Wednesday, December 28, 2005

What laws effecting media / libraries to expect

Ars has a decent roundup of laws that congress will be taking up next year effecting technology.

Network neutrality is one of the biggest since SBC announced that they would hinder the performance of competing VOIP services over their lines. The network neutrality law would prevent such practices. It is likely to pass since cable is moving into voice and telcos are moving into video; there will be less lobbying to stop it.

Patent reform is touched on and the problems Research in Motion is having. The US patent system is severly broken on several fronts. Patents are granted for obvious improvements. Patents are granted when prior art is already on the market. The ability to get injunctions preventing the sale of products that contain parts that are in dispute often drives small companies out of business.

The current system favors the practice of large companies with huge stables of patents to hagel with other companies that have a patent they may infiringe in exchange for allowing them to infringe. There are already law firms that buy up patents from failed IPOs so they can sue people later. Ideally software should not be patented, by its very nature most innovations are obvious or incorporate prior art. Patent terms sould be shortened to a maximum of 15 years and a minimum of 2 years, and terms should be applied in a case by case basis.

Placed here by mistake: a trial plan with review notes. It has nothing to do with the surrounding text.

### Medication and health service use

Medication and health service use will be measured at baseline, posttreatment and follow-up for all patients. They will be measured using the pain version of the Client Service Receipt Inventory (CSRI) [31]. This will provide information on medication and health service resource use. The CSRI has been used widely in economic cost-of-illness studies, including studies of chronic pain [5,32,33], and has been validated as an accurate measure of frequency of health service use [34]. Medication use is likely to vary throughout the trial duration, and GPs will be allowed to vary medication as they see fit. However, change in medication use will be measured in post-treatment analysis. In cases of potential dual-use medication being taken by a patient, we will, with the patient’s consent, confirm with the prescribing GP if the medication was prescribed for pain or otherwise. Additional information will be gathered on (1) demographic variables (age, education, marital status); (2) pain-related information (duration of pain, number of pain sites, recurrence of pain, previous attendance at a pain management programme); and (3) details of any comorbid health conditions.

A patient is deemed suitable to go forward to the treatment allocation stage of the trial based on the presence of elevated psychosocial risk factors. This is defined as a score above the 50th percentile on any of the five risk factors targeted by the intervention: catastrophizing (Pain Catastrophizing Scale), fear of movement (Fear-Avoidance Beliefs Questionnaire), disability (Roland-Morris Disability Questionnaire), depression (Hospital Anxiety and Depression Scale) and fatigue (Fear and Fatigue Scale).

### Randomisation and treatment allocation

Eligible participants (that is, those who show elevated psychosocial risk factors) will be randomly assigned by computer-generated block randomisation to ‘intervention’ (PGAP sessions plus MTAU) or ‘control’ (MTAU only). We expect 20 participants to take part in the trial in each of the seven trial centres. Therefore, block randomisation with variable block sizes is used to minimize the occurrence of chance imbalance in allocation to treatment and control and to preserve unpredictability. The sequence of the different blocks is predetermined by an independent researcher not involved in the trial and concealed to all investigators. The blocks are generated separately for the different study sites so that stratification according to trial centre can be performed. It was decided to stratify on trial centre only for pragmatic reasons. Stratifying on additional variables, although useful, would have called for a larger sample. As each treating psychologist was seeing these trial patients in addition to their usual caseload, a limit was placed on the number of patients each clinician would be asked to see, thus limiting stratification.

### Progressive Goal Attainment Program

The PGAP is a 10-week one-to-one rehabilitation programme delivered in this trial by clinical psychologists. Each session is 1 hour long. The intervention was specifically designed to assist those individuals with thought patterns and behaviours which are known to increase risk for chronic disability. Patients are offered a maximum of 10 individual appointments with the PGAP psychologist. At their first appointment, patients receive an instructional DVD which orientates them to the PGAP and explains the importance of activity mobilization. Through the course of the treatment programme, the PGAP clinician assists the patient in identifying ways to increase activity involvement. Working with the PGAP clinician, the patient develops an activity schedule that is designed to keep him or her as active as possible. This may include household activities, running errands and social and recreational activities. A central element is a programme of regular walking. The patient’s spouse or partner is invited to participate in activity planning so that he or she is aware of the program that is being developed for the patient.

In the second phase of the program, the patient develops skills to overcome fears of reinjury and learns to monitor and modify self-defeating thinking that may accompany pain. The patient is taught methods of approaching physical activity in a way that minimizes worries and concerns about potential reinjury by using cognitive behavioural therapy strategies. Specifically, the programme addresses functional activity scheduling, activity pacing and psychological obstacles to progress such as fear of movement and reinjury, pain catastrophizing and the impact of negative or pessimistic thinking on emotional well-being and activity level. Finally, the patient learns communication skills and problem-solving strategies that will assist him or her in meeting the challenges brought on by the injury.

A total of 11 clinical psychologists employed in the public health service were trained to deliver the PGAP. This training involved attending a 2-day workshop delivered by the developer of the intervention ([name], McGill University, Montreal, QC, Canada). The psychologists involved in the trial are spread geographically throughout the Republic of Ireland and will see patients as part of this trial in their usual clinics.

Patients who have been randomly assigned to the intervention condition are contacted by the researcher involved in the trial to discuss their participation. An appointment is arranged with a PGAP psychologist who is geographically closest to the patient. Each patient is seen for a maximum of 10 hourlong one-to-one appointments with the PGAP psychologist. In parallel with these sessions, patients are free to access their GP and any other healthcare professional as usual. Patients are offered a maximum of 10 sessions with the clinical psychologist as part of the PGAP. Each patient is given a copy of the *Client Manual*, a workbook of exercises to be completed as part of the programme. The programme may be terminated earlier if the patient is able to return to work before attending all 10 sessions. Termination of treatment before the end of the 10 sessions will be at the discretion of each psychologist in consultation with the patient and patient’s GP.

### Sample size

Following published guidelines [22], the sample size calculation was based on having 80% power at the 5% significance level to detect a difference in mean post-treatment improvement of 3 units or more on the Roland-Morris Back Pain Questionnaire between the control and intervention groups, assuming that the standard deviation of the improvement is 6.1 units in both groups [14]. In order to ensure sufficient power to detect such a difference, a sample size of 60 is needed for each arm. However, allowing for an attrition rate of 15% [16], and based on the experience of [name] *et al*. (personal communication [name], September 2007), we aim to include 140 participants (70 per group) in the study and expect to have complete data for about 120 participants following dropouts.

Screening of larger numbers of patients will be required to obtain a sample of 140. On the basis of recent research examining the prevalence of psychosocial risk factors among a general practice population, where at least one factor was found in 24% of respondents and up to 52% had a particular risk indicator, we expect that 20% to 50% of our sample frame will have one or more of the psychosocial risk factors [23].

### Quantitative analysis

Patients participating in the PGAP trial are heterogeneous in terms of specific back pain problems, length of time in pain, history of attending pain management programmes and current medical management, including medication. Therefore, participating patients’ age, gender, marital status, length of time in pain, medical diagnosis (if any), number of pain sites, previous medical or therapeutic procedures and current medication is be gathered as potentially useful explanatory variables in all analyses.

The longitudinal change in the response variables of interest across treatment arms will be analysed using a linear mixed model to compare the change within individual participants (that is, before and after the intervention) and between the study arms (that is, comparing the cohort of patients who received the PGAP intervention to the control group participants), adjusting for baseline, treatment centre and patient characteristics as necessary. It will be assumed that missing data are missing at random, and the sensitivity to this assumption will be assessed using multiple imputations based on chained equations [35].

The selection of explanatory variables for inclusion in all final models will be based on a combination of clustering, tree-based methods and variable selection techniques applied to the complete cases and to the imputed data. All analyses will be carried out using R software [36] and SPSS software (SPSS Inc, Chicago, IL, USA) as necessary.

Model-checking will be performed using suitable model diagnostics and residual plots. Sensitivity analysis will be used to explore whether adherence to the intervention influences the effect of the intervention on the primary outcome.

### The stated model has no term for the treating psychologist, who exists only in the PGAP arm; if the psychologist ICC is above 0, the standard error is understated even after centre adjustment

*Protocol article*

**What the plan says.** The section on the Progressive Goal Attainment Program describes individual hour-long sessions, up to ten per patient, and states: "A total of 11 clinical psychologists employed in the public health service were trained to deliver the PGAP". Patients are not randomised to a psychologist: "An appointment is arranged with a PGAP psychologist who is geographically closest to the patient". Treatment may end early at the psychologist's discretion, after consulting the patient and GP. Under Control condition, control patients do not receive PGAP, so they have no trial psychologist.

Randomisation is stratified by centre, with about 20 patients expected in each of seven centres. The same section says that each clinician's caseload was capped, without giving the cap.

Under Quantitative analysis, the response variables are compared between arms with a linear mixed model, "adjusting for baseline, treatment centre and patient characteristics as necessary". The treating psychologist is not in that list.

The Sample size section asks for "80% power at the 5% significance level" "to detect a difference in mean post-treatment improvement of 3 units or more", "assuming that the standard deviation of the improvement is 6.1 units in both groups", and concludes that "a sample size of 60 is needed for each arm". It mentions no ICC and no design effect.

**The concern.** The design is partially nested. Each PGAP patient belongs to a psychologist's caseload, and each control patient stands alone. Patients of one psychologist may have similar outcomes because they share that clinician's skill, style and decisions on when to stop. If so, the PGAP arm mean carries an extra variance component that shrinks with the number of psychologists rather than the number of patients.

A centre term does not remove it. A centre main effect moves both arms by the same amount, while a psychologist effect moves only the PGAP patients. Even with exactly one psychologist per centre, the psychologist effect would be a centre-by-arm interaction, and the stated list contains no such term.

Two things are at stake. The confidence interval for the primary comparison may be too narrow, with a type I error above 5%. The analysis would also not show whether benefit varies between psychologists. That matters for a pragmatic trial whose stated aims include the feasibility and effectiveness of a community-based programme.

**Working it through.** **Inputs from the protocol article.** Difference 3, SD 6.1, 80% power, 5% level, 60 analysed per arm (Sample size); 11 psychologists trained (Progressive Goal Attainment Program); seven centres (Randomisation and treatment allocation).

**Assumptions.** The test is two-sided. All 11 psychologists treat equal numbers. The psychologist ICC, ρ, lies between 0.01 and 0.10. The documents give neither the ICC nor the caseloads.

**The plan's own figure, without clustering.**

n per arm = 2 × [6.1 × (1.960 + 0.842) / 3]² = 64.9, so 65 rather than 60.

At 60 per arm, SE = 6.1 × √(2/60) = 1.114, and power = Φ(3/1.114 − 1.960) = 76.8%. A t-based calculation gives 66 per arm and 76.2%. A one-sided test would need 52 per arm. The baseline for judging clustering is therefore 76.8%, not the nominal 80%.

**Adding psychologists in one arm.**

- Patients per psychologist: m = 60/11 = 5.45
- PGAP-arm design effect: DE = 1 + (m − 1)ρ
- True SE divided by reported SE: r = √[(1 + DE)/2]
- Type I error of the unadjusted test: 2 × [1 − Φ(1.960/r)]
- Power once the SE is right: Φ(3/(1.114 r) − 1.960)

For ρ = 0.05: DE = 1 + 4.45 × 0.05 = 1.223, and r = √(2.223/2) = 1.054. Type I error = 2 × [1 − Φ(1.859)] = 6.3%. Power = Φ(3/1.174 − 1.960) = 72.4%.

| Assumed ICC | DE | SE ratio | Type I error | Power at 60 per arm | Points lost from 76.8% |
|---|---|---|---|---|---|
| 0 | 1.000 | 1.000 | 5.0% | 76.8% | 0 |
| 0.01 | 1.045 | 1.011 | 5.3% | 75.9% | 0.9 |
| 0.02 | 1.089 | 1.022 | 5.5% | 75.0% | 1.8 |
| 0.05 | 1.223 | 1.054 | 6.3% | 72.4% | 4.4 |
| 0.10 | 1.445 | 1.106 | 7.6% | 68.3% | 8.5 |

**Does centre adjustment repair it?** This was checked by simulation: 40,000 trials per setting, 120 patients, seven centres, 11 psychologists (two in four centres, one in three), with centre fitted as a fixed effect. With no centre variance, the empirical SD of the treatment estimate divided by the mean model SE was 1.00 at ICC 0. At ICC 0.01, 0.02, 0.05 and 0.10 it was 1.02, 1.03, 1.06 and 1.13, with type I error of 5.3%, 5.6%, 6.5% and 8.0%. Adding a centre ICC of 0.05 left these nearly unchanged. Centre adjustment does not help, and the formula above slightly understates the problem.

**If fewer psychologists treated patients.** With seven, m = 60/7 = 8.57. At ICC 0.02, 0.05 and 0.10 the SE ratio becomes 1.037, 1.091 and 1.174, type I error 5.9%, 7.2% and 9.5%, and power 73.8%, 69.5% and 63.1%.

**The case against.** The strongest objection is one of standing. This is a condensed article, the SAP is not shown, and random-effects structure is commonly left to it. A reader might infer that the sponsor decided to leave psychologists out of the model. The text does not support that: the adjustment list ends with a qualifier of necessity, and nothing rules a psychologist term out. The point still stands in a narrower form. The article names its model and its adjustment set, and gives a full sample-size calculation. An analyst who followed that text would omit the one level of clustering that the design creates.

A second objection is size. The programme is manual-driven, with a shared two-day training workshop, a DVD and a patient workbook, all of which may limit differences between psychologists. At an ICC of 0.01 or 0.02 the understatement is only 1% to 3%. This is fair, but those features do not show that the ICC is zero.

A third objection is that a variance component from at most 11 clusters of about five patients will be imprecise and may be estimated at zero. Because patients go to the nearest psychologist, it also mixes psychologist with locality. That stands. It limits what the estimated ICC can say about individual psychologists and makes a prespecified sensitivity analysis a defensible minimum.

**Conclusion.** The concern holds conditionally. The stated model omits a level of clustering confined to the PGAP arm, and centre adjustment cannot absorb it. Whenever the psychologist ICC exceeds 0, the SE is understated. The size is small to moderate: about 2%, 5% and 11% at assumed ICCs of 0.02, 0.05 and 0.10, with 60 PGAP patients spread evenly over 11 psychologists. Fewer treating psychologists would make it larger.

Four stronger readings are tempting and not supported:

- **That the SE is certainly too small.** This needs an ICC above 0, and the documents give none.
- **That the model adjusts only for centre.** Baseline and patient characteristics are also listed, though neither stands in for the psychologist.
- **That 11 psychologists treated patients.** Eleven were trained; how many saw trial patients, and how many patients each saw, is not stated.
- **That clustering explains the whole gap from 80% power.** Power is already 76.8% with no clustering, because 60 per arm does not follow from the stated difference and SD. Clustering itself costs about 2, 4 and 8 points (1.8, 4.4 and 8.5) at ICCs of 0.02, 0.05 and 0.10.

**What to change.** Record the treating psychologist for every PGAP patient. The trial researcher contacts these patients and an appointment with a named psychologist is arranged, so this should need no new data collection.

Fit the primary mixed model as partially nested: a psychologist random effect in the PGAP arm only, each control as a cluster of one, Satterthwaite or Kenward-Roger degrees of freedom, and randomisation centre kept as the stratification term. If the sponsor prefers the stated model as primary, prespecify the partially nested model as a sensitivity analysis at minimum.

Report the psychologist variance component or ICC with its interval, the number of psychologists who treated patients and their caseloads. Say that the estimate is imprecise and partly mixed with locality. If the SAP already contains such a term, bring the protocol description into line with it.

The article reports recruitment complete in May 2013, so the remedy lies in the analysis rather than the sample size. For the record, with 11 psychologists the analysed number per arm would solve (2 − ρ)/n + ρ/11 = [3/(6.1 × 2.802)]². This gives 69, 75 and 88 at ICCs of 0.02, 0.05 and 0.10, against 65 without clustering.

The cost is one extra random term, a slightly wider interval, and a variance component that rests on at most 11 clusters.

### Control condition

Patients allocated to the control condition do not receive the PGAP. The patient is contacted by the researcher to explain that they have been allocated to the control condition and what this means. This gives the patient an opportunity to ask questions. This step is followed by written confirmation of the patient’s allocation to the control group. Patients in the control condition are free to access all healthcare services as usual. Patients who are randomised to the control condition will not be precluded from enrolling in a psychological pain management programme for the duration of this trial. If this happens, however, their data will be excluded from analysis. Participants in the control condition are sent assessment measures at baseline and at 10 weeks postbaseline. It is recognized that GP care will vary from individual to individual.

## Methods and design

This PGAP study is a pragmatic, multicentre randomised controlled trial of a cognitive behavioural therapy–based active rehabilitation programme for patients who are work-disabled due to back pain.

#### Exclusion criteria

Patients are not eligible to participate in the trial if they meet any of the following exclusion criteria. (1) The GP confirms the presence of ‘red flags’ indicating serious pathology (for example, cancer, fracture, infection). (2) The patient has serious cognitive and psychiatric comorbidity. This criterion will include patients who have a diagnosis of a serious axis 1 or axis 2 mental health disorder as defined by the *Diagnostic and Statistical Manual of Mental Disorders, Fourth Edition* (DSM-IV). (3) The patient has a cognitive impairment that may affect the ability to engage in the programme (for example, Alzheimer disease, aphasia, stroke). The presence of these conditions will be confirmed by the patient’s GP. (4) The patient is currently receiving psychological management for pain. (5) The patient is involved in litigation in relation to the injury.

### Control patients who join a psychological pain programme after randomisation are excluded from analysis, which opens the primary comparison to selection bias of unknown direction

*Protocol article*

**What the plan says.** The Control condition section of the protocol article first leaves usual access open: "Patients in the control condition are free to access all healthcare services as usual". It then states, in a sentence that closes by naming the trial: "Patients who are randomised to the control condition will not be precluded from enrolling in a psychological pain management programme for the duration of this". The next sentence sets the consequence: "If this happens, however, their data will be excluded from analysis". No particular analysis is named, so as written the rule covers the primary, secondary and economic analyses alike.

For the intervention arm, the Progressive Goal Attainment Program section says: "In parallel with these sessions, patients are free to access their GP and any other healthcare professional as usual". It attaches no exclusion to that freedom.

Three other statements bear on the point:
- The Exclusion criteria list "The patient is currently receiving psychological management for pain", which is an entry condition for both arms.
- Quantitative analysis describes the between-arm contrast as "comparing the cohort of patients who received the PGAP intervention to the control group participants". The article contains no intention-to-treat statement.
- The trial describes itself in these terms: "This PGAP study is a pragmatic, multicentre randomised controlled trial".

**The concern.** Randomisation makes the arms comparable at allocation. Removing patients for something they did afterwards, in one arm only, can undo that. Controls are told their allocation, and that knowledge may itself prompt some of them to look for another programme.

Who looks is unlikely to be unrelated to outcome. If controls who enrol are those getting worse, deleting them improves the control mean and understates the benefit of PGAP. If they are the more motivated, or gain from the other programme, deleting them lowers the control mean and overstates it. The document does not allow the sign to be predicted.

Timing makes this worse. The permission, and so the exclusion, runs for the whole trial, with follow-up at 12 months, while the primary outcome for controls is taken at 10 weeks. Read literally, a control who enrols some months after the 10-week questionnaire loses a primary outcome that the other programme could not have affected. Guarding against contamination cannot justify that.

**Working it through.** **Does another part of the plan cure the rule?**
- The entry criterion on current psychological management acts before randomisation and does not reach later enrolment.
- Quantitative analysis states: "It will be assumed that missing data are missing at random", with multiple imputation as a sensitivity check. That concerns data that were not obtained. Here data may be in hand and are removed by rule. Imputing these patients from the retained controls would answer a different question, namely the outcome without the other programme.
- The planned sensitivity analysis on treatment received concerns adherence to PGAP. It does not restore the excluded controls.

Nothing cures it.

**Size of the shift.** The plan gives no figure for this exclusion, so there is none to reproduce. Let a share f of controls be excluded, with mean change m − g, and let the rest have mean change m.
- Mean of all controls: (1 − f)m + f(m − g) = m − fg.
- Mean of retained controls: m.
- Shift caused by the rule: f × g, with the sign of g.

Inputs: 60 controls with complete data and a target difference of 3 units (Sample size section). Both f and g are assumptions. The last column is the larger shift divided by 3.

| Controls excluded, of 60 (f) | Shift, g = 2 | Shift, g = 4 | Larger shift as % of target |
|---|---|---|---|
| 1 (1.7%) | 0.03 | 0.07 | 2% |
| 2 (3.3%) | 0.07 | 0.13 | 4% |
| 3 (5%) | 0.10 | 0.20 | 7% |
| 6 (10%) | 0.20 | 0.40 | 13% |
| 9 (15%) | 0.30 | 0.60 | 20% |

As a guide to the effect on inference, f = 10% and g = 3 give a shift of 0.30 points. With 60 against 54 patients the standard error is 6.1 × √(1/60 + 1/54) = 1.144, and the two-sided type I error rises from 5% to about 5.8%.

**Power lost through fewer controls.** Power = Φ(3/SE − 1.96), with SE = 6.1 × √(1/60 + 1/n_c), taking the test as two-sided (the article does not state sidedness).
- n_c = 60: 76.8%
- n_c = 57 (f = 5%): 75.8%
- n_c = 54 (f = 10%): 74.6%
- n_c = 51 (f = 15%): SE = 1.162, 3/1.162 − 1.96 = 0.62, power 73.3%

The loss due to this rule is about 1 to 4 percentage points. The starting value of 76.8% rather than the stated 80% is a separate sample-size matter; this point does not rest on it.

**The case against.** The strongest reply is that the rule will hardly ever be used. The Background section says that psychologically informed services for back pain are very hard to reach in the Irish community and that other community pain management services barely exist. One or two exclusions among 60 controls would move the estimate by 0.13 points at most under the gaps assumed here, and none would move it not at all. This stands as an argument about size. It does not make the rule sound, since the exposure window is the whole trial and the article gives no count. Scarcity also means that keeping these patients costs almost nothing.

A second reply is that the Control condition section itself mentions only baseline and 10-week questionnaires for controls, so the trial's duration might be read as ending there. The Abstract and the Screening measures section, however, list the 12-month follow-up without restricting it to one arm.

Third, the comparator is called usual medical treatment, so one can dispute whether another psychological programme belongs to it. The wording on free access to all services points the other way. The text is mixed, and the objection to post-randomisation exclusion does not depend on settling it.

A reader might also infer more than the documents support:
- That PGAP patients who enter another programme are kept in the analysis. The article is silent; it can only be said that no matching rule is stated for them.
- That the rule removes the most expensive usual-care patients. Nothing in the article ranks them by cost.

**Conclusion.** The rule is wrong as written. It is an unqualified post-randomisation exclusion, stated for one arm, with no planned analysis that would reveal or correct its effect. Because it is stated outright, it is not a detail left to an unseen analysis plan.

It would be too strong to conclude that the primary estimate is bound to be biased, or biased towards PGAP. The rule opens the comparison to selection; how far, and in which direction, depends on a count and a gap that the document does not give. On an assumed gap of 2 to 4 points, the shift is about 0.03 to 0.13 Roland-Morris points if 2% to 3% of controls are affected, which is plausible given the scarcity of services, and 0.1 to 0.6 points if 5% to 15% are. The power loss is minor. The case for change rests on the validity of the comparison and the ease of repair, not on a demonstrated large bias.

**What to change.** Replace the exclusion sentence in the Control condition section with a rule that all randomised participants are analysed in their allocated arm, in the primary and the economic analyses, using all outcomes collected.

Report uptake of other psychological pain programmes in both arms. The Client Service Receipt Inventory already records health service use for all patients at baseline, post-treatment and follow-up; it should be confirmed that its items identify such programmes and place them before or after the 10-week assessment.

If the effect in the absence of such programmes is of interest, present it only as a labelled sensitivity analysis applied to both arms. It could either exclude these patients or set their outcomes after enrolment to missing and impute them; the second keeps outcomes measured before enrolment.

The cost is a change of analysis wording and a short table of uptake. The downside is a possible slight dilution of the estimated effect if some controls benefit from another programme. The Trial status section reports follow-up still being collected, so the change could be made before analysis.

Science education is also touched on. The US is doing a horrible job educating kids in science and education in general. With No Child Left Behind teachers are required to teach to a test which obviously means that if successful than the children will be able to pass the test. However, this is a bad way to teach critical thinking and real world problem solving techniques which are vital to science education. The funding of schools is antiquarian to say the least but as Gov. Rendell (PA) found out people are all for lowering property tax but raising funds for schools in another way is hard to do.

The hard truth is that people may love their children but part of that love is to see their children do well even if they have to drag your child's education down to do it. For some the education of their child takes a back seat to the culture wars and a misguided attempt to increase faith in America. The proponents of such psuedo-science undermine the very nature of scientific inquiry by suggesting that since evolution is "only" a theory any holes in it discount it totally and instead of filling the holes through tests and inquiry just pull the "God did it" card.
I wonder when they'll get around to dismissing gravity since it is "only" a theory, after all, the "God did it" card would explain why scientists can't find gravitons. Most of scientific education is theory there are very few laws.

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